Cyberjournalist.net writer Jonathan Dube published a list of tips for online writing.

Although there are 12 tips, some tips are more important than others. The first tip recommended that journalists remain familiar with their audience.

“Think about your target audience. Because your readers are getting their news online, chances are they are more interested in Internet-related stories than TV viewers or newspaper readers, so it may make sense to put greater emphasis on such stories,” wrote Dube. “Also, your site potentially has a global reach, so consider whether you want to make it understandable to a local, national or international audience, and write and edit with that in mind.”

Tip four? Write lively and tight.

“Writing for the Web should be a cross between broadcast and print; tighter and punchier than print, but more literate and detailed than broadcast writing,” wrote Dube. “Write actively, not passively.”

Dube continued on and explained how “piles” of story developments should not drown any news story’s webpage, no matter how many breaking developments there are.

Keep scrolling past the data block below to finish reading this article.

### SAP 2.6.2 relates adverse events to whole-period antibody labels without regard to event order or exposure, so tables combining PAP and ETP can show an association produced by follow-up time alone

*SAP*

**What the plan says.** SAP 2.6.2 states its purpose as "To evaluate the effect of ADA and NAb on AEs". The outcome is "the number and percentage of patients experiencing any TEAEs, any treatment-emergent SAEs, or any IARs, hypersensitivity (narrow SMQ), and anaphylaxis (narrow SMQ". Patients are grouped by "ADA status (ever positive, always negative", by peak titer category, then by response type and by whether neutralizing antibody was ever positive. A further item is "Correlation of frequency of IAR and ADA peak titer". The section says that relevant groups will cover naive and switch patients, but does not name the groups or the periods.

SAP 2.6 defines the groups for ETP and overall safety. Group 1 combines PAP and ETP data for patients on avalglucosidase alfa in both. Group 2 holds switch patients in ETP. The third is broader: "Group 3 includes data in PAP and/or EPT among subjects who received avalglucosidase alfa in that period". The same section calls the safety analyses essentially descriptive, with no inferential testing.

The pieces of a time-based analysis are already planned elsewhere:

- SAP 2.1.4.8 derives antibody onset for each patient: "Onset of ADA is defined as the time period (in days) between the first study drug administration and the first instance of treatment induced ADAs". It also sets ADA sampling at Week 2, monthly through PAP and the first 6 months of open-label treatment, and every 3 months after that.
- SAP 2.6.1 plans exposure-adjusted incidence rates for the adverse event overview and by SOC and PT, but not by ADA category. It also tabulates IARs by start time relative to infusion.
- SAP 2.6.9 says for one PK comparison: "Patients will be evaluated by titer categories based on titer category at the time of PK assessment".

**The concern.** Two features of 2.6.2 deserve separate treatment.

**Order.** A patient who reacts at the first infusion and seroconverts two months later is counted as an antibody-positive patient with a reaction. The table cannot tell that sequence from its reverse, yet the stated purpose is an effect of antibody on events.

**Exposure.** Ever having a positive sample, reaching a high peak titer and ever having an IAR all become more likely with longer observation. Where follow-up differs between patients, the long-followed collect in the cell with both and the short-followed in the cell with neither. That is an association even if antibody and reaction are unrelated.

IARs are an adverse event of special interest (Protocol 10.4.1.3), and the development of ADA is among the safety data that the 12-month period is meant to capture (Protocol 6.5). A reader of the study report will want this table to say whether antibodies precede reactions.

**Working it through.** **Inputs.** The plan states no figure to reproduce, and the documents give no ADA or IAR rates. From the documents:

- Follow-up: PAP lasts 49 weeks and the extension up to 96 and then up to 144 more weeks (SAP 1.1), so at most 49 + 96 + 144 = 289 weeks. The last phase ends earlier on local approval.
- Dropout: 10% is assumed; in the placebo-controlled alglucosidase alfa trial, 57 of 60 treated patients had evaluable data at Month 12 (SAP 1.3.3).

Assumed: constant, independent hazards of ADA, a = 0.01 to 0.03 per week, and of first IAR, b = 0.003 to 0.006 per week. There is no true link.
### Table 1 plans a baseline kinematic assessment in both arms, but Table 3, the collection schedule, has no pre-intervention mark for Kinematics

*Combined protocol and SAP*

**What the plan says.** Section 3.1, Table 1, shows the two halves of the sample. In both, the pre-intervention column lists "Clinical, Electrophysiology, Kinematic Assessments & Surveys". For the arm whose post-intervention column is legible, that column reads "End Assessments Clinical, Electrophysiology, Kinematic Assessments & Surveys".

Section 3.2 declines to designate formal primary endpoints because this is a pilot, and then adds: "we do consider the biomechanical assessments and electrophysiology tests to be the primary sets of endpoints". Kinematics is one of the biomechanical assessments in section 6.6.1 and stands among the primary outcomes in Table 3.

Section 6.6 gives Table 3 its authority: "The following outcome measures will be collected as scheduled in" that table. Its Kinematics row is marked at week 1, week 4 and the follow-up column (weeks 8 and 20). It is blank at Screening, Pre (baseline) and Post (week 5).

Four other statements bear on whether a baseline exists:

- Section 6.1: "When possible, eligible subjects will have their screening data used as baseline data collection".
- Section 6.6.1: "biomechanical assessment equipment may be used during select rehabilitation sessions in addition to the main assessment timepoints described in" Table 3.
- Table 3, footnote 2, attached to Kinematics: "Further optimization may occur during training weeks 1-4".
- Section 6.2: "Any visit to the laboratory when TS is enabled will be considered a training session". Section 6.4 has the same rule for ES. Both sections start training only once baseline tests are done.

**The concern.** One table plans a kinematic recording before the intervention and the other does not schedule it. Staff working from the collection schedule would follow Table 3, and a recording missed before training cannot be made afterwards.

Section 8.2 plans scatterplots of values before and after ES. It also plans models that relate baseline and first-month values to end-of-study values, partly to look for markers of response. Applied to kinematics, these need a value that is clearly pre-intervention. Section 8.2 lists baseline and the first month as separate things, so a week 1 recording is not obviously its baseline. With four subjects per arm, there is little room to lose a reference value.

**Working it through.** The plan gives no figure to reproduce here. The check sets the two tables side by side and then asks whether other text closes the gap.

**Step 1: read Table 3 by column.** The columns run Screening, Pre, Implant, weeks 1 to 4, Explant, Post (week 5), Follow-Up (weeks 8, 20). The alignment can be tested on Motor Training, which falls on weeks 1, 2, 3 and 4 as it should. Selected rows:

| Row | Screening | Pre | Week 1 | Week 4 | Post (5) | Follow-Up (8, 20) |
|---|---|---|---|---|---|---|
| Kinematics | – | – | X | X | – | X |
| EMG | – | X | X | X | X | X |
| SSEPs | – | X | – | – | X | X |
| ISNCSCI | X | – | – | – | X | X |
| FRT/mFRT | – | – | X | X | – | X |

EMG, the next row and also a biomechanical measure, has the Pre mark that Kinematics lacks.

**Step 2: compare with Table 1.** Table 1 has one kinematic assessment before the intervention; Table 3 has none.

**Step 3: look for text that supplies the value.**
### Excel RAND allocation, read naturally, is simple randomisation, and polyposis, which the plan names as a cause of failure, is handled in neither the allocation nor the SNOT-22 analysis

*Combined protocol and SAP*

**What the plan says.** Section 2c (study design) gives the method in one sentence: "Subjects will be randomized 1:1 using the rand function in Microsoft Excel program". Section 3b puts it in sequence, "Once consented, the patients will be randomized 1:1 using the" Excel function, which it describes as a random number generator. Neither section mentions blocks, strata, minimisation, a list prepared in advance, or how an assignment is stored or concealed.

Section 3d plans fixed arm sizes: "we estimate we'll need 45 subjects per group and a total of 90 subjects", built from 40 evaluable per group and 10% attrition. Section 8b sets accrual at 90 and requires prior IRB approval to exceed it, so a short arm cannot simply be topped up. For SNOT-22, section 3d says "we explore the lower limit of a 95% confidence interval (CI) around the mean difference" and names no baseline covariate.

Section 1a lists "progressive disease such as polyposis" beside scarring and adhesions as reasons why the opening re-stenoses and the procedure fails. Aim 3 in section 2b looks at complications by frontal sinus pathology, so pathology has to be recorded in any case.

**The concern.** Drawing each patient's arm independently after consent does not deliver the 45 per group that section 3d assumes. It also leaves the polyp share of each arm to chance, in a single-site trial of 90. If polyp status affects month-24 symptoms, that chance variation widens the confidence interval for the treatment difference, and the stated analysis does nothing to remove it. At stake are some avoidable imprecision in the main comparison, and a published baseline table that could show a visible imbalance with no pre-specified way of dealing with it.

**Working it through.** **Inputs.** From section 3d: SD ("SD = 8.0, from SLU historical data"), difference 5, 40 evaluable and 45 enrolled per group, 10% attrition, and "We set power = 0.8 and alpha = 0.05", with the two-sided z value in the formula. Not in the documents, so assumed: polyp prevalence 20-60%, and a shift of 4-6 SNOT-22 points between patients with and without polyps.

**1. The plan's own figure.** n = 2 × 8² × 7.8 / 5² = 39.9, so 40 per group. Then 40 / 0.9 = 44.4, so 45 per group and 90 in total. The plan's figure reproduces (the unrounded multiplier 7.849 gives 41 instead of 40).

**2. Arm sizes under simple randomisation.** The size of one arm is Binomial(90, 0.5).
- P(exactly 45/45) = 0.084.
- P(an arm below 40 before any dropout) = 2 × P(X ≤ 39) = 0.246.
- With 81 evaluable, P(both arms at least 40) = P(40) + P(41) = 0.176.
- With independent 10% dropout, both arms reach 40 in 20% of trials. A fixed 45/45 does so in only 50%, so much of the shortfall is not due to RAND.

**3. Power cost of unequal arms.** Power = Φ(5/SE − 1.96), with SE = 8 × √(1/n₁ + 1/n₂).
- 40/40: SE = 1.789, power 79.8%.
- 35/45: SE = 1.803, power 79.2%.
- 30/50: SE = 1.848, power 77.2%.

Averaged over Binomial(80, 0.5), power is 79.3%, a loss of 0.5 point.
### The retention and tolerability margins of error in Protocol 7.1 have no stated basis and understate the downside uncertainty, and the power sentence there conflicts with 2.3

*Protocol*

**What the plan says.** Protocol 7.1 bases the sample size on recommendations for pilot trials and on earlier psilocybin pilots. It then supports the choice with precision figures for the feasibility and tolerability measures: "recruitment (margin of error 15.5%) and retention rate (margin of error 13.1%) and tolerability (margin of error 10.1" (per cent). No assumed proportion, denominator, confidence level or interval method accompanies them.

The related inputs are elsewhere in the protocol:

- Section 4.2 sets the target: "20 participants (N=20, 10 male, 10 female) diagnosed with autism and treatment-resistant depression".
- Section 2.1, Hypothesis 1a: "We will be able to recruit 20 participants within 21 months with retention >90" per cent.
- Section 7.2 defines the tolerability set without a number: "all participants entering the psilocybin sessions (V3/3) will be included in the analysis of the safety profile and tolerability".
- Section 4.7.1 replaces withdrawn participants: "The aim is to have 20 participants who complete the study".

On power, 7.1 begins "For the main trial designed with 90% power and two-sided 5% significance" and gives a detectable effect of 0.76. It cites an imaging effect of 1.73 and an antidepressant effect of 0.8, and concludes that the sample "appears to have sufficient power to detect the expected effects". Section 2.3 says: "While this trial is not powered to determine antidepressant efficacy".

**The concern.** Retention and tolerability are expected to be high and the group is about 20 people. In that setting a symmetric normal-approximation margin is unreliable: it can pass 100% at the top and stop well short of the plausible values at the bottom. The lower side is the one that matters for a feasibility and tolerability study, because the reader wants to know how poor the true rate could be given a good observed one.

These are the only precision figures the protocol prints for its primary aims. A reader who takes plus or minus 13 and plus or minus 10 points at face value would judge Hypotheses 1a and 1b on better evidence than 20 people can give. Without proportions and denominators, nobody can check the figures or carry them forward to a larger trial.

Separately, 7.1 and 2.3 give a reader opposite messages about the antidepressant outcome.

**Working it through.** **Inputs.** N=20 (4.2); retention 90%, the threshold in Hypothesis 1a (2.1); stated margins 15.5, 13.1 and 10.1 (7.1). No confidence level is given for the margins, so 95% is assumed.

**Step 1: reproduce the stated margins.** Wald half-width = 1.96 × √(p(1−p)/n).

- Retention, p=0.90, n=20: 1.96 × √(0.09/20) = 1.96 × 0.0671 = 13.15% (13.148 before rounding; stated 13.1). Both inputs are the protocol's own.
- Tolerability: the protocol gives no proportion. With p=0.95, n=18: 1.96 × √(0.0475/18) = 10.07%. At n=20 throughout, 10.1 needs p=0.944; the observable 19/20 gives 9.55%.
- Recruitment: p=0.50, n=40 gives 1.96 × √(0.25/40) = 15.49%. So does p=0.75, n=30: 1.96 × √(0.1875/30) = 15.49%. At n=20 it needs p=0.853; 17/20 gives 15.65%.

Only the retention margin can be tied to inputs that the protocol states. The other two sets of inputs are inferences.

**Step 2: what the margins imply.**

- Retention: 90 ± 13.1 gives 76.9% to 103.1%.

“A common problem with online writing occurs in breaking news stories. In an effort to seem as current as possible, sites will often put the latest development in a story at the top no matter how incremental the development. Then, they’ll pile the next development on the top, and then the next, creating an ugly mish-mash of a story that makes sense only to someone who has been following the story closely all day,” Dube wrote. “Unfortunately, the only people who are usually doing so are the journalists. Few readers visit a site more than once a day. Remember this when updating stories, and always keep the most important news in the lead.”

Joe Marren from Poynter.org suggested more on how the internet medium could be used effectively in one of his articles.